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“It is often the case that mothers are held to a higher standard than others in the work place,” said Emily Martin, general counsel with the National Women’s Law Center. “And they are penalized if they cannot meet that standard.”
This higher standard is due to an antiquated notion that women who are pregnant are perpetually pre-occupied with their babies and cannot possibly be productive, said Anne-Marie Slaughter, author and former director of policy planning for the U.S. State Department.
“Pregnant women and mothers are assumed to be less committed to their careers, and every time they leave the office or ask for any flexibility, that commitment is further called into question," Slaughter said.
“This kind of discrimination is institutionalized,” said Lisa Maatz, a policy adviser with the American Association of University Women. “It’s a part of the culture, it’s a part of the decision-making process. Right now the assumptions about women's roles, as stereotypical as they may be, are driving decisions and those decisions disadvantage women.”
If there is one industry that seems to be handling the gender bias well, at least from a financial standpoint, it’s tech. In March 2016, tech career website Dice released a study of more than 16,000 tech professionals that found that when you compare equivalent education, experience and position, there is no pay gap — and hasn’t been for the last six years.
Dice’s director of communications, Rachel Ceccarelli, said one of the reasons behind fair compensation is supply and demand.
“Tech companies are scrambling for talent. They are looking for the best and brightest and realizing that if they want the best, they can’t eliminate half the population,” Ceccarelli said.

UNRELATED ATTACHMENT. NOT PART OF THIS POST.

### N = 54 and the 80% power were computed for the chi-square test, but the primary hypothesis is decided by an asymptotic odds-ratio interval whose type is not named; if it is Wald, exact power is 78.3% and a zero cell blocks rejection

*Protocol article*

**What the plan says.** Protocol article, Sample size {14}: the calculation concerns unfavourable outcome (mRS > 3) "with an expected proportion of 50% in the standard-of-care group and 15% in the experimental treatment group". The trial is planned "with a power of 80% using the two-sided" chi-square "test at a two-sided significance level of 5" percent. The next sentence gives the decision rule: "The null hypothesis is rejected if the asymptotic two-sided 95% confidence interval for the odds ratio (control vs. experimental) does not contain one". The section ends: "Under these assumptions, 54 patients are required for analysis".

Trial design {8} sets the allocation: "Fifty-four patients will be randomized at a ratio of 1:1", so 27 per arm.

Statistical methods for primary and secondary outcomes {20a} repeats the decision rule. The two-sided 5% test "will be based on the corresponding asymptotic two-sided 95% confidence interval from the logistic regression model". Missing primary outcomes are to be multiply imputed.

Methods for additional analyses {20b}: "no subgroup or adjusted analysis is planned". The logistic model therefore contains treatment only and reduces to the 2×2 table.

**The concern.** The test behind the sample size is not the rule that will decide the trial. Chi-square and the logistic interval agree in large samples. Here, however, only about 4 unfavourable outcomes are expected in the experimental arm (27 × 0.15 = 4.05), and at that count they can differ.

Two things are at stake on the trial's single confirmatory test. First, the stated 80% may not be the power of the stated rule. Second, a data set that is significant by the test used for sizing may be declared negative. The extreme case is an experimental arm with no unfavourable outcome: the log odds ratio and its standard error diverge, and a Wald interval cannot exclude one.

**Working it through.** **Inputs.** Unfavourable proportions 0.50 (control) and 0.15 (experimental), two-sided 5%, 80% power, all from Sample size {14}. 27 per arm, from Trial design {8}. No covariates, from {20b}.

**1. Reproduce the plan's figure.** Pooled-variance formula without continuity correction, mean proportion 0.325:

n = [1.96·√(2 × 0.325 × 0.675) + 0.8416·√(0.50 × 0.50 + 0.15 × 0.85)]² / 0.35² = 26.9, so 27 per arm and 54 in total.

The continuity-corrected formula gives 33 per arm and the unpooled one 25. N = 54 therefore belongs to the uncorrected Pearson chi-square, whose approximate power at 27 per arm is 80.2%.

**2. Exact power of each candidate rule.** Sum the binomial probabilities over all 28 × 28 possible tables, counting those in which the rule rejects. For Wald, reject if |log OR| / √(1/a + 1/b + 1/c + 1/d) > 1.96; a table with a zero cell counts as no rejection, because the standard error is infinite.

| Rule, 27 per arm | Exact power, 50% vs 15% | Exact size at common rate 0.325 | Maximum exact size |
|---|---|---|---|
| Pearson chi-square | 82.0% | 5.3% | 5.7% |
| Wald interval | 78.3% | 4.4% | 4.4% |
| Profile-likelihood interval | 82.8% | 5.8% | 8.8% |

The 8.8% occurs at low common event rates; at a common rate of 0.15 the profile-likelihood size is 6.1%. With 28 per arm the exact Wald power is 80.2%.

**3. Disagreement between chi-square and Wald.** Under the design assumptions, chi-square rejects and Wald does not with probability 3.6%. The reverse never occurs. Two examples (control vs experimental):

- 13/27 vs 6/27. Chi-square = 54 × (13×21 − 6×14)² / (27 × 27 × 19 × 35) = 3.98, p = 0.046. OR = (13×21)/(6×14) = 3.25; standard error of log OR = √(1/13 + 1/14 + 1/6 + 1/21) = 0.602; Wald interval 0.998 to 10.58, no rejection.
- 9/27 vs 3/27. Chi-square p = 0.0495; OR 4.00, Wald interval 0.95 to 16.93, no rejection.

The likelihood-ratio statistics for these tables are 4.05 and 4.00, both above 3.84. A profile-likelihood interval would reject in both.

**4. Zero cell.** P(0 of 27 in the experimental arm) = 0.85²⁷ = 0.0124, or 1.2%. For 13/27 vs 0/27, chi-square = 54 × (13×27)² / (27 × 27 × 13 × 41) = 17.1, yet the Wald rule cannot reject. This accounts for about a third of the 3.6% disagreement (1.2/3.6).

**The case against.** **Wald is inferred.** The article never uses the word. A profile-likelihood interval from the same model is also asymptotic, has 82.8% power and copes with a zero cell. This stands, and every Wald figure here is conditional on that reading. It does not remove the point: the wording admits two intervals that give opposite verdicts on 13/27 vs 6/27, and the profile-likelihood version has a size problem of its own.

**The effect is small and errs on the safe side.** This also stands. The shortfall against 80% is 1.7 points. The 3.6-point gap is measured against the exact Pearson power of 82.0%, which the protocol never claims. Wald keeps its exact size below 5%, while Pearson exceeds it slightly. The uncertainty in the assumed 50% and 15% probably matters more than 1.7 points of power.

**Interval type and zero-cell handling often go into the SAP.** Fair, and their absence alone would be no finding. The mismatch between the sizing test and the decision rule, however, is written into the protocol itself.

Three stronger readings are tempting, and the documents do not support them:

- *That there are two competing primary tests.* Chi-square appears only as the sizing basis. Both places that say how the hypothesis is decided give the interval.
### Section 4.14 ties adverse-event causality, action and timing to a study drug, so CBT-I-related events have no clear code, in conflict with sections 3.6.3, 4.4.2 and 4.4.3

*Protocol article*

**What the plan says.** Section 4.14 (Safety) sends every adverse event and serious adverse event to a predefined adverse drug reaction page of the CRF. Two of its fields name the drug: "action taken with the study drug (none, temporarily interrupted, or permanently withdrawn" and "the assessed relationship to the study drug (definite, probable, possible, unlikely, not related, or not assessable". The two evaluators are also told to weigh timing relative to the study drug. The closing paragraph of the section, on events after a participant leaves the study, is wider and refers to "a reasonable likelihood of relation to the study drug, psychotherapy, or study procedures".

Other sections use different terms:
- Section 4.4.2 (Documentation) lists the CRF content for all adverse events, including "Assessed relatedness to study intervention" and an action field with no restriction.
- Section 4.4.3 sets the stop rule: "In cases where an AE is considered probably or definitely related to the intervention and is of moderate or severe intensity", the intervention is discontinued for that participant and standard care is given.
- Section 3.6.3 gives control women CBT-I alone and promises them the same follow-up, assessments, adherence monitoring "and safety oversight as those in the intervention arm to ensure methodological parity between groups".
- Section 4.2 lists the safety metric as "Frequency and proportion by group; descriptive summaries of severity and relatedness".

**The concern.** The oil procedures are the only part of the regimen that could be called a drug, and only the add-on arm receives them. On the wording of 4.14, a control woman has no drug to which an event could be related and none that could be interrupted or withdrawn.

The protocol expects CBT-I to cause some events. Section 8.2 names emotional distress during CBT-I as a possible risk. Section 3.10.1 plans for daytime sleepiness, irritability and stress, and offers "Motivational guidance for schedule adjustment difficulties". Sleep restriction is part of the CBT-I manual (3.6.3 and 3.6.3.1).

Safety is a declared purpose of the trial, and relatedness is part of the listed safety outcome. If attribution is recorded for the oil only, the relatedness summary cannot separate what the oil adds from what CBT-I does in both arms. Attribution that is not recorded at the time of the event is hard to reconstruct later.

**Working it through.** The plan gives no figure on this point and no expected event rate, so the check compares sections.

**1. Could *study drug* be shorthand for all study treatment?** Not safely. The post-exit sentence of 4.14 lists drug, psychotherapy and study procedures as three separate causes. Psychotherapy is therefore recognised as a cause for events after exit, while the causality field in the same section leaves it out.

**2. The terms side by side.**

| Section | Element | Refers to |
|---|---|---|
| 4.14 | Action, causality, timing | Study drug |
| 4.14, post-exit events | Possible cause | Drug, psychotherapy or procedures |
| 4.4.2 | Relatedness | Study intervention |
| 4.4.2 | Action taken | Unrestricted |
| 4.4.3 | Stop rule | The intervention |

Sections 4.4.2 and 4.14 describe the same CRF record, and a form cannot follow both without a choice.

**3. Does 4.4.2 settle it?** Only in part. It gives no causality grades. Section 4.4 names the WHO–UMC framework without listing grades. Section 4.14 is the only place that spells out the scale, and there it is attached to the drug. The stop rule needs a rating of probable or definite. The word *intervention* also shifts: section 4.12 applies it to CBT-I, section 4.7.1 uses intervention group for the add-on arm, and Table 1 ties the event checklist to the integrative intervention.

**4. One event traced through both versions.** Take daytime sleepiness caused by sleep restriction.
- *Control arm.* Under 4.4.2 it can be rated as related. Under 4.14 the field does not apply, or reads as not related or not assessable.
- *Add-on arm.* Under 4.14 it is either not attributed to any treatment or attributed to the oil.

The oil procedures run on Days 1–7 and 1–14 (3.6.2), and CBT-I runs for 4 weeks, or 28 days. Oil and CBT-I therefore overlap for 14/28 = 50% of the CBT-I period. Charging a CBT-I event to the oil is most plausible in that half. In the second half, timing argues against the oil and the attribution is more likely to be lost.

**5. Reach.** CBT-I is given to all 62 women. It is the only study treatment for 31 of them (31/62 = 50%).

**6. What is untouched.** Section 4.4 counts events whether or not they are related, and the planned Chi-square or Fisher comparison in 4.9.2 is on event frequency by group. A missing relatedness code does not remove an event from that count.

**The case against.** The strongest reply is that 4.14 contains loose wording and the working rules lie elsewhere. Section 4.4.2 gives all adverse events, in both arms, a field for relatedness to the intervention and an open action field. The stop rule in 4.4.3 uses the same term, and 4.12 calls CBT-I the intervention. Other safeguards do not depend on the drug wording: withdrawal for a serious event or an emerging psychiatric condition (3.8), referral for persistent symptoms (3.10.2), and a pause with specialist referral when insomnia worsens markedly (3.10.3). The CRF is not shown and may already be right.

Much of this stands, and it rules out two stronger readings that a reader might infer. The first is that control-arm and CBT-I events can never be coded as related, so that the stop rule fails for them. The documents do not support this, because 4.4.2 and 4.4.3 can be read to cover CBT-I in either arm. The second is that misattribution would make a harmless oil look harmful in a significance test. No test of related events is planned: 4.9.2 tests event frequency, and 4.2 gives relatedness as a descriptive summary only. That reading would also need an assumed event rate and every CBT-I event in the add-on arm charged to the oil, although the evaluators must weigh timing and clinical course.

But the outlook isn't so sunny for everyone. Several studies have shown how women can lose out after a child is born, as well as how the hit to their careers can multiply as they have more kids. One such study, conducted by University of Massachusetts sociologist Michelle Budig, found that women lose about 4 percent in lifetime earnings per child.
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That loss was totally unaccounted for by any external factors, like the woman working fewer hours or taking on more “family-friendly” jobs, Budig said. A possible explanation could be workplace stereotypes, she said.
“It seems to be the motherhood penalty increases as children age. It's not like you immediately get a lower paying job, but you miss out on the next promotion, you don't get the next raise, your performance is evaluated lower,” said Budig.
Even worse, it is almost impossible for women to counter the bias.
“Often, when you're the employee, you don't have a great window into what the employer bases decisions on. An employee does not have the data to challenge these sorts of decisions in many cases,” said the NWLC's Martin.
How pregnancy or the possibly of pregnancy is perceived in the workplace is potentially a problem for all women, said Heidi Hartmann, president of the Institute for Women’s Policy Research.
“A pregnancy penalty doesn’t just hurt mothers or expectant women, married women or even childbearing women, it’s a bias that's applied to all women,” said Hartmann.
“Nowadays employers probably don't think they're safe until that woman is [around] 49, but even then I don’t know."